Abstract 194: ST Changes on Continuous Telemetry Monitoring Before In-Hospital Cardiac Arrests
In-hospital cardiac arrests (CA) remain a significant problem in the United States, affecting up to 750,000 patients annually. No more than 30% survive to discharge - this has improved little in the past 25 years, and is unlikely to improve further without major changes in treatment or better identification of at risk patients. Hence, there is significant interest in predicting impending CA to allow for intervention and possibly improve survival. In this retrospective study, we examine the characteristics of ST changes prior to CA to evaluate their utility in predicting CA.
We evaluated all “Code Blue” events at UCLA Ronald Reagan Medical Center, a 520 bed tertiary care hospital, from April 2010 to April 2012. Inclusion criteria were: age ≥ 18, actual cardiac arrest, continuous telemetry data available for at least 3 hours immediately prior to CA. Up to 24 hours of telemetry data prior to CA was obtained and analyzed for each case. The arrhythmic mode and likely underlying cause, and presence/absence/duration of ST changes prior to CA were assessed for each case.
Of 65 cases meeting inclusion criteria, 19(29%) had progressive ST changes leading up to CA. The most likely cause was respiratory failure in 5(26%), multiorgan failure in 7(37%), acute cardiac failure (pulmonary embolism or myocardial infarction) in 5(26%), metabolic acidosis in 1(5%), and hemorrhagic shock in 1(5%). The arrhythmic mode of CA was pulseless electrical activity in 14(73%), bradycardic in 4(21%) and torsade de pointes in 1(5%). ST changes were detectable on telemetry monitoring in 6(32%) more than 60 minutes prior to CA, in an additional 6(32%) between 10 and 60 minutes prior to CA, and only in the last 10 minutes in a further 6(32%).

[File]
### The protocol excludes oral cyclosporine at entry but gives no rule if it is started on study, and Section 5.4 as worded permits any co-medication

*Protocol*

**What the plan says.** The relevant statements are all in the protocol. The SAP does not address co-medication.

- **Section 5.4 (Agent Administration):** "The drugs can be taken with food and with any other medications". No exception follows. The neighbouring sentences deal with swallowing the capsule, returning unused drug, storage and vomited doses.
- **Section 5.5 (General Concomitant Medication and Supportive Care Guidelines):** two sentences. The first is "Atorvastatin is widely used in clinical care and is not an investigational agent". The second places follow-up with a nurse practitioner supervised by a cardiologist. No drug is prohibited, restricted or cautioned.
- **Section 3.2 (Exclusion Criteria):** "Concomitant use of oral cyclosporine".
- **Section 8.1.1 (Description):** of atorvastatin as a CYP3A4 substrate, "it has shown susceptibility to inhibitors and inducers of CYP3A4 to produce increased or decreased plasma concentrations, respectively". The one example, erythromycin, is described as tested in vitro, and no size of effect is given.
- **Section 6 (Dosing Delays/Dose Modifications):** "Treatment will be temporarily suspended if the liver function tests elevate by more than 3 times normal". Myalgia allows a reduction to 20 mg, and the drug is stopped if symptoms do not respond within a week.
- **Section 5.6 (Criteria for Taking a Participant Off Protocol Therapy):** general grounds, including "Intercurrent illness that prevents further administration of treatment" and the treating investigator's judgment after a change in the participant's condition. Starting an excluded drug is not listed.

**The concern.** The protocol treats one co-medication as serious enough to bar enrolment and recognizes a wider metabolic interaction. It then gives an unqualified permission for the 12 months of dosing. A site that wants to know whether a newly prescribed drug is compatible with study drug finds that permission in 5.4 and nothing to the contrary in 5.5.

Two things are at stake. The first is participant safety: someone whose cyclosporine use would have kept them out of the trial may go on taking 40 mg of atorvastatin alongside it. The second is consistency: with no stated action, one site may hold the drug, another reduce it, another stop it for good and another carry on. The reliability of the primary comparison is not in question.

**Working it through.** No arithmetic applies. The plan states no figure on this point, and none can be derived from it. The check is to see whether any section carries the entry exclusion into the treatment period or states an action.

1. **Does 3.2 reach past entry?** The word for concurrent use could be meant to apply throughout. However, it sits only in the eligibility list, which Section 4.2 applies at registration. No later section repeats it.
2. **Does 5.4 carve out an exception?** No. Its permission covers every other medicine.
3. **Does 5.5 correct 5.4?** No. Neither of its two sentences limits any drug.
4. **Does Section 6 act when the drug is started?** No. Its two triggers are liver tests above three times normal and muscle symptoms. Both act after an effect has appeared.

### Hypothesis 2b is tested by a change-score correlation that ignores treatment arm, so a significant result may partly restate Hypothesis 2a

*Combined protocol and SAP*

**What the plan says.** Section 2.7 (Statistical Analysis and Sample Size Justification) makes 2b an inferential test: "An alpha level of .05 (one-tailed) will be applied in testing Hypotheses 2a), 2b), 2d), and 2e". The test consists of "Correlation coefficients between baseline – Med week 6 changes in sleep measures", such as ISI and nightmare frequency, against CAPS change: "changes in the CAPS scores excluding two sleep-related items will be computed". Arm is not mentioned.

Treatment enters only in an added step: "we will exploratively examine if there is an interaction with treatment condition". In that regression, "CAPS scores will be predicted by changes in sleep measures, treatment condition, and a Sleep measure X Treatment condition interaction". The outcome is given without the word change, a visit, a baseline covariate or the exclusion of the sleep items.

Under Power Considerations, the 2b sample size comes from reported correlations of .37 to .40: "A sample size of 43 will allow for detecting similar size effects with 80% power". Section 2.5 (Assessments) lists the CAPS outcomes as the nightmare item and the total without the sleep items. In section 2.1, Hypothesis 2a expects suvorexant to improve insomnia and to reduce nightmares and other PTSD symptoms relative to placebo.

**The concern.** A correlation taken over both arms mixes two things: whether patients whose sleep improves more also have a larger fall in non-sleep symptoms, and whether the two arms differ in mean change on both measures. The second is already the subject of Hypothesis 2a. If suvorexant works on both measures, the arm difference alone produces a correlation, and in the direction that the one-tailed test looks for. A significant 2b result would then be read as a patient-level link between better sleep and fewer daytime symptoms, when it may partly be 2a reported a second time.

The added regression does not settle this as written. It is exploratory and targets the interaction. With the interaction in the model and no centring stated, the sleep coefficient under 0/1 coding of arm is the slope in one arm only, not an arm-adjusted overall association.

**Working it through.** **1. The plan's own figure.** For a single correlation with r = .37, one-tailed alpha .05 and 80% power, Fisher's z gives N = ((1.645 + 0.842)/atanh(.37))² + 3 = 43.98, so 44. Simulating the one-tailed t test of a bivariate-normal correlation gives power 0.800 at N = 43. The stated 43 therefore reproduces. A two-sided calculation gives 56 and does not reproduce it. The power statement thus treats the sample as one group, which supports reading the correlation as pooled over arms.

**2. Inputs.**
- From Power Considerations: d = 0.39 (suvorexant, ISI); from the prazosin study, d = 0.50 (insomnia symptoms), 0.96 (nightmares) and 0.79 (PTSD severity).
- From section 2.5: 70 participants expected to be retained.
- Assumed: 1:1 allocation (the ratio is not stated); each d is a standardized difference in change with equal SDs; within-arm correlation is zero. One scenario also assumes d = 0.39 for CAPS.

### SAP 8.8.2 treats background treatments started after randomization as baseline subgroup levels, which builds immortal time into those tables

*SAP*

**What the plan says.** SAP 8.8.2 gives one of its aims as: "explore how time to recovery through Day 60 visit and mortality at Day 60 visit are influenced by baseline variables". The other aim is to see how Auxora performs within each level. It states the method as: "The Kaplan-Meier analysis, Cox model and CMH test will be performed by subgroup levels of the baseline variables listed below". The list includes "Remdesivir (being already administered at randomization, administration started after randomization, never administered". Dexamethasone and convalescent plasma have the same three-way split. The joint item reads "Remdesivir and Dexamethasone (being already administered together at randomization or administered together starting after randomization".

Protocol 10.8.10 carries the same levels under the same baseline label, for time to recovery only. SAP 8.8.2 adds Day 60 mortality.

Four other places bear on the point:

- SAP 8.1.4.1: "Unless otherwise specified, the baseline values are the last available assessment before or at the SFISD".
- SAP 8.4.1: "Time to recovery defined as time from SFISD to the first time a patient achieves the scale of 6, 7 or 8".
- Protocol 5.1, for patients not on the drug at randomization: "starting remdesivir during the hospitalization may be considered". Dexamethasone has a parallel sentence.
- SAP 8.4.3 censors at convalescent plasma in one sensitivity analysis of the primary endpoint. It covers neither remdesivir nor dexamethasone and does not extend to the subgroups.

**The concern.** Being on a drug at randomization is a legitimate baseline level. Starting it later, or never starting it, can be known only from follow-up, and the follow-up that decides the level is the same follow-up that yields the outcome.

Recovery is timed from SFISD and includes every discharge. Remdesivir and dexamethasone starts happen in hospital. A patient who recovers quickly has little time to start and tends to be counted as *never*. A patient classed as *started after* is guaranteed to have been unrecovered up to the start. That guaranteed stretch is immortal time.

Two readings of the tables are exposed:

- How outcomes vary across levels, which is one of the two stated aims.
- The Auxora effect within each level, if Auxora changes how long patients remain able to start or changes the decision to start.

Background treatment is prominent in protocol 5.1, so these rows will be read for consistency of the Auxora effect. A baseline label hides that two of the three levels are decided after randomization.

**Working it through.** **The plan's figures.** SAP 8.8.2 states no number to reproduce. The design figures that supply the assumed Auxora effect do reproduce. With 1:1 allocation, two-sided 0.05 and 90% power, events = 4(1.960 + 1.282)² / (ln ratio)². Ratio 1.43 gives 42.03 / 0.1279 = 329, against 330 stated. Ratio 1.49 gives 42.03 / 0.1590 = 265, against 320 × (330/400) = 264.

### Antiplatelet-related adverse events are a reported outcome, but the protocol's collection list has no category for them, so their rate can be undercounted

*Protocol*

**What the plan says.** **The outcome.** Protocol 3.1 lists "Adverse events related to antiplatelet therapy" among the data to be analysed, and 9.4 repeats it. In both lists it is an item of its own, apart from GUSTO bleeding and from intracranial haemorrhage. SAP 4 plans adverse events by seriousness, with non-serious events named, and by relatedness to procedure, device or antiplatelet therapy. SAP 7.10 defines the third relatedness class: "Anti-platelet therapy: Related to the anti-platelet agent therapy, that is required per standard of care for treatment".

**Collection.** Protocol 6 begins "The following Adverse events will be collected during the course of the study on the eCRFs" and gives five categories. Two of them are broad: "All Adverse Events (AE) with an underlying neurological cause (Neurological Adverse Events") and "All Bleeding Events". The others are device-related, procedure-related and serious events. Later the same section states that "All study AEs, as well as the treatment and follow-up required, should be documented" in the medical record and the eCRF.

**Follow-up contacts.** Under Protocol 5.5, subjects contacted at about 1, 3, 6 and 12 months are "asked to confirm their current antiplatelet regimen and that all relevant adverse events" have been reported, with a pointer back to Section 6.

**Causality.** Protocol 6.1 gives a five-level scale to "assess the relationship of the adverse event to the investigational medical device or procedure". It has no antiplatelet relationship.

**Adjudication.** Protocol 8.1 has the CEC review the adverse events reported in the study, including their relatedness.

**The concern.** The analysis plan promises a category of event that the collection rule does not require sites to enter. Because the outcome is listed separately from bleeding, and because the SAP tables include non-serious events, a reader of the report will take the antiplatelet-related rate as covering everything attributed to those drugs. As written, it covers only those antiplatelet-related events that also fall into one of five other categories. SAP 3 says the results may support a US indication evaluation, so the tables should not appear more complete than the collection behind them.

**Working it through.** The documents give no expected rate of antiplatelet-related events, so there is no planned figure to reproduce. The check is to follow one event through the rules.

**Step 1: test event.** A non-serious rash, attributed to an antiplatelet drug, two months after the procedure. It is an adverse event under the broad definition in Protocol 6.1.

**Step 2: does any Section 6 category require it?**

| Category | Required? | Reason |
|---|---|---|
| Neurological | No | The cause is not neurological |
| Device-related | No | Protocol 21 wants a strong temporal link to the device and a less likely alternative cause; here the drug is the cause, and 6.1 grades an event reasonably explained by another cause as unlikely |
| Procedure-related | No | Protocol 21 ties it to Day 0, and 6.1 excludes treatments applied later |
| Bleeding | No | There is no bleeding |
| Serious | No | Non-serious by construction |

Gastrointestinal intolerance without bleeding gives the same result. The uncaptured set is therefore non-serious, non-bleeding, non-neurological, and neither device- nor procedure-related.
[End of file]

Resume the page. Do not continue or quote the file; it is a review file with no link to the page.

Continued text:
ST changes leading up to CA occurred in one third of cases in this small series, mainly in PEA and bradycardic arrests. These were associated with multiple underlying medical conditions that may lead to cardiac hypoperfusion such as multiorgan failure on pressors, severe hypoxia, pulmonary embolism and myocardial infarction. In about two thirds of the cases in which ST changes were detectable, they were evident more than 10 minutes prior to onset of arrest, which may allow sufficient time for rapid intervention to prevent CA.
- © 2012 by American Heart Association, Inc.